We’ve attached an example of the sort of visual exploration that might help us discover what we’re missing. Each dot is a SIGACT from December 2006, the bloodiest month of the war. They’re colored by the report type: criminal event, enemy action, explosive hazard etc. That much is already in the data. But we’ve clustered them by an algorithmic comparison of the full text of each report. Clusters are labeled by the words that are most characteristic of that cluster. (We used TF-IDF and cosine similarity, standard text analytics techniques that are rarely applied to journalism.)
The visualization gives a sense of the scale and composition of the war that month. The large central blue cluster is murders, marked by the word “corpse.” Details of the death produce other sub-clusters, such as “shot” and “handcuffed.” Sectarian killings appear appear a little bit to the side, marked with the words “blindfolded,” “feet,” and “hands.” The murders intersect somewhat with enemy action reports (cyan) and are disjoint from a group of tanker truck explosive hazards (red).
We believe that techniques like this are useful in answering the high-level question of “what’s in there?” for all of the massive document dumps journalists now face, whether from FOIA requests, leaks, or government transparency initiatives. And we believe that much more is possible, and that we have the appropriate journalist and technological expertise, as well as contacts within the research community, to build a truly useful system.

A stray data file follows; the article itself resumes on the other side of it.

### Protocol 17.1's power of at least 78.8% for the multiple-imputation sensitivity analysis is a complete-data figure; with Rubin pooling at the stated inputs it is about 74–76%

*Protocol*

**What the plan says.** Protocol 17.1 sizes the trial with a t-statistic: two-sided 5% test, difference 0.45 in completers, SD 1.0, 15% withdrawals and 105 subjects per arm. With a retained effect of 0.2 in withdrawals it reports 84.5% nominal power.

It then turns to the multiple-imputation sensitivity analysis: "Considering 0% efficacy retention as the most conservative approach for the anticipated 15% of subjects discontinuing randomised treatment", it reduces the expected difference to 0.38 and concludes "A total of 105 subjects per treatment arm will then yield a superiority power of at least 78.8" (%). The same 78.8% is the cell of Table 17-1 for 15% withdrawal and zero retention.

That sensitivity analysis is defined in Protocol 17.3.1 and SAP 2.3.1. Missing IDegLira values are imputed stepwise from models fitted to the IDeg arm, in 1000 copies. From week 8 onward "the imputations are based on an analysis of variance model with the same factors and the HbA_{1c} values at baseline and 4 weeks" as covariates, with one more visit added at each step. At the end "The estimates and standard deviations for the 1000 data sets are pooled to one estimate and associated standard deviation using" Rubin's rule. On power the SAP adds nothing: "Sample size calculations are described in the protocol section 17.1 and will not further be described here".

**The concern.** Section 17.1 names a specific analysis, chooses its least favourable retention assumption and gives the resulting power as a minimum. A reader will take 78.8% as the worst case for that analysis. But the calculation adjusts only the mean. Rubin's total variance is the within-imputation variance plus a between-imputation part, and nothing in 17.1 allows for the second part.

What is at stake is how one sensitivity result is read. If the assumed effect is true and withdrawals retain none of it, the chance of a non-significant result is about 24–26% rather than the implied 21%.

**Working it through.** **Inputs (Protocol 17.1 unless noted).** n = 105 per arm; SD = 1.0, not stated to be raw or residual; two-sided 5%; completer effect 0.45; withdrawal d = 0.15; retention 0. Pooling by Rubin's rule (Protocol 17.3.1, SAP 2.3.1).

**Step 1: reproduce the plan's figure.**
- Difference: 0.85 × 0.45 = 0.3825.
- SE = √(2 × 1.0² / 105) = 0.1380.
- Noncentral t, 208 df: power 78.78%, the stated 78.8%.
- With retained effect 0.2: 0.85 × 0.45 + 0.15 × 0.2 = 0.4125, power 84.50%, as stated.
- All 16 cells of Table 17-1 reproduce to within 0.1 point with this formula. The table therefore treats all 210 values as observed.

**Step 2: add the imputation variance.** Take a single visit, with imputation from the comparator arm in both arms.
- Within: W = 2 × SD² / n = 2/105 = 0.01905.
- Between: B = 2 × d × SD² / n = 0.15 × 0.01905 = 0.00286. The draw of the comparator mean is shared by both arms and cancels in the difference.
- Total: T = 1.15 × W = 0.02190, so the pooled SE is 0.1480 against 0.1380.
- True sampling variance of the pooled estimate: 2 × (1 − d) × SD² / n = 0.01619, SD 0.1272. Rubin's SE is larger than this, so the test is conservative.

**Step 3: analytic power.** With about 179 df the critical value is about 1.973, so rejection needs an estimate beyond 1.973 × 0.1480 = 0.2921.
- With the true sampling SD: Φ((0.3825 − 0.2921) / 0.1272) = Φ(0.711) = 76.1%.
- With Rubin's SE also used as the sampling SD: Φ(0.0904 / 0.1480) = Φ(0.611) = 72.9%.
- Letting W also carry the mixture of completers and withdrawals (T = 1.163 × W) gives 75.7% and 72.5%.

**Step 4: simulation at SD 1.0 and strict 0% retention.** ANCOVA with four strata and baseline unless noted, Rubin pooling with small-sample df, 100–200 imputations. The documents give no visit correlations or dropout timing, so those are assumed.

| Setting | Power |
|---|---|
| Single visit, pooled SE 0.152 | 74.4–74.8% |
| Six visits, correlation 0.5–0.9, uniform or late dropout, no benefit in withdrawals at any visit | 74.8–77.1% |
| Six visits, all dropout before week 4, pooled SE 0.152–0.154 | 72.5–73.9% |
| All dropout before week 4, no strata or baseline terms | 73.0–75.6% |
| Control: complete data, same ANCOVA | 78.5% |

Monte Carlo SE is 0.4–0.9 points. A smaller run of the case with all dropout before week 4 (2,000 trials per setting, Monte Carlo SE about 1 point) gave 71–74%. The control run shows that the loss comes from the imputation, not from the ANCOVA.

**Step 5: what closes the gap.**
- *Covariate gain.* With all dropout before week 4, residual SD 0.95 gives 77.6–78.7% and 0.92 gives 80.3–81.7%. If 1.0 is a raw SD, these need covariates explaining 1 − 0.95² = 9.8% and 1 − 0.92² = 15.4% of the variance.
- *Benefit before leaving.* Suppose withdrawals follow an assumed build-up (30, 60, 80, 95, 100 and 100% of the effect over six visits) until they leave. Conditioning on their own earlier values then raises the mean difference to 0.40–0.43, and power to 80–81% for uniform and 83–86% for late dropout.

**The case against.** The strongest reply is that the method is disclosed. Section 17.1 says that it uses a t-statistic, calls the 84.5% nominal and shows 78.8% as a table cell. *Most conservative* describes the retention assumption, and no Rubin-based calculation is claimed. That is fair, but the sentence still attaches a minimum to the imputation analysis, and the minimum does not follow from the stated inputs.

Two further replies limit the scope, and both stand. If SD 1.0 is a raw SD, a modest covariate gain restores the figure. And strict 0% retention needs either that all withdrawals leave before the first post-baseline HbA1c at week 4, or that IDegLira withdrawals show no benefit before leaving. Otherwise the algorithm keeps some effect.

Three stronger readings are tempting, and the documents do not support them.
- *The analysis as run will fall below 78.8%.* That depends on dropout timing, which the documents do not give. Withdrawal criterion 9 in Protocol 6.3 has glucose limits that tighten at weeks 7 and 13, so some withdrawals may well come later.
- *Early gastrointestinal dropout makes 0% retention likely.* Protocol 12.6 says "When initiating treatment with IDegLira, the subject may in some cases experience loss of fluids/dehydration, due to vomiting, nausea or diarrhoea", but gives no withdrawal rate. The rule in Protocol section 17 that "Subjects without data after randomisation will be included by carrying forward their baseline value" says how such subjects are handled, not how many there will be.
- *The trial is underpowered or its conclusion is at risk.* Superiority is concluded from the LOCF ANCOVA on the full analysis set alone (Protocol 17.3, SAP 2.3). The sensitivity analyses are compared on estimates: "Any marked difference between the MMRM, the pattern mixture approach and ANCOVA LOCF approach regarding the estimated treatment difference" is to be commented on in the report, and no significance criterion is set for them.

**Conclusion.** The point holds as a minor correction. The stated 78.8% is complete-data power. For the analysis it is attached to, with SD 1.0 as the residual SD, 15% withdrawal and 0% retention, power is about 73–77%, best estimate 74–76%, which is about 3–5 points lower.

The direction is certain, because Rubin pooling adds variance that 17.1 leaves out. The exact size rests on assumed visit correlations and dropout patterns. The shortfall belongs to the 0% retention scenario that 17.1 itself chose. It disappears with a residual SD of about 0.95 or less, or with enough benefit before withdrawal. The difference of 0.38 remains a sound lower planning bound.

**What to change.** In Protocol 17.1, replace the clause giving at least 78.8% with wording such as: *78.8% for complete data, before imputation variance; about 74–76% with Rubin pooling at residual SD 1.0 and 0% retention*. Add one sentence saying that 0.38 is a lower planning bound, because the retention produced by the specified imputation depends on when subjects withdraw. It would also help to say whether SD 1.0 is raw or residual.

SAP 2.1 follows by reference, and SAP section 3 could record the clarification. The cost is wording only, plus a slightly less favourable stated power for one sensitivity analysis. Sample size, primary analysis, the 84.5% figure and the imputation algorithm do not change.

How is your idea new?
There are reasonably good tools for finding what we already suspect is lurking in a large set of documents, but journalists are almost powerless to get a reliable sense of where to look for stories that they are not already thinking about. There are other visual analytics packages available, but they are not free, run far too slowly on large document sets, or lack certain key features such as data cleanup and publishing. Overview will be an open-source, production-quality visual analytics system designed specifically for journalistic understanding and discovery within large sets of unstructured or semi-structured text documents, and distributed with comprehensive training materials.
What will you have changed by the end of the project?
All journalists will have access to a sophisticated and extensible large document set exploration and analysis tool. This will particularly improve the ability of small newsrooms and freelancers to find stories in massive document sets, such as those released under government transparency initiatives.
Why are you the right person or team to complete this project?
We have assembled a world-class team to develop a powerful visual exploration tool for journalistic discovery. Jonathan Stray, Interactive Technology Editor at the Associated Press, was formerly a senior computer scientist at Adobe and has brought many research techniques into production graphics software. Stray will be the journo-tech lead, acting as newsroom engineering manager on the project and responsible for the software. Rick Pienciak is a veteran investigative reporter and the head of the Associated Press’ investigative team. Pienciak will ensure that the work is relevant to real-world journalism. The AP will be working with Dr. John Stasko, a professor at Georgia Tech who leads the development of the Jigsaw visual analytics system, and has agreed to be a research consultant on the project. To this team we will add two newly hired developers, which is the what the majority of the grant money will be spent on.
What terms best describe your project?
document set, document dump, visual analytics, information visualization, text analysis, entity relationships, topic clustering, sense-making, transparency, search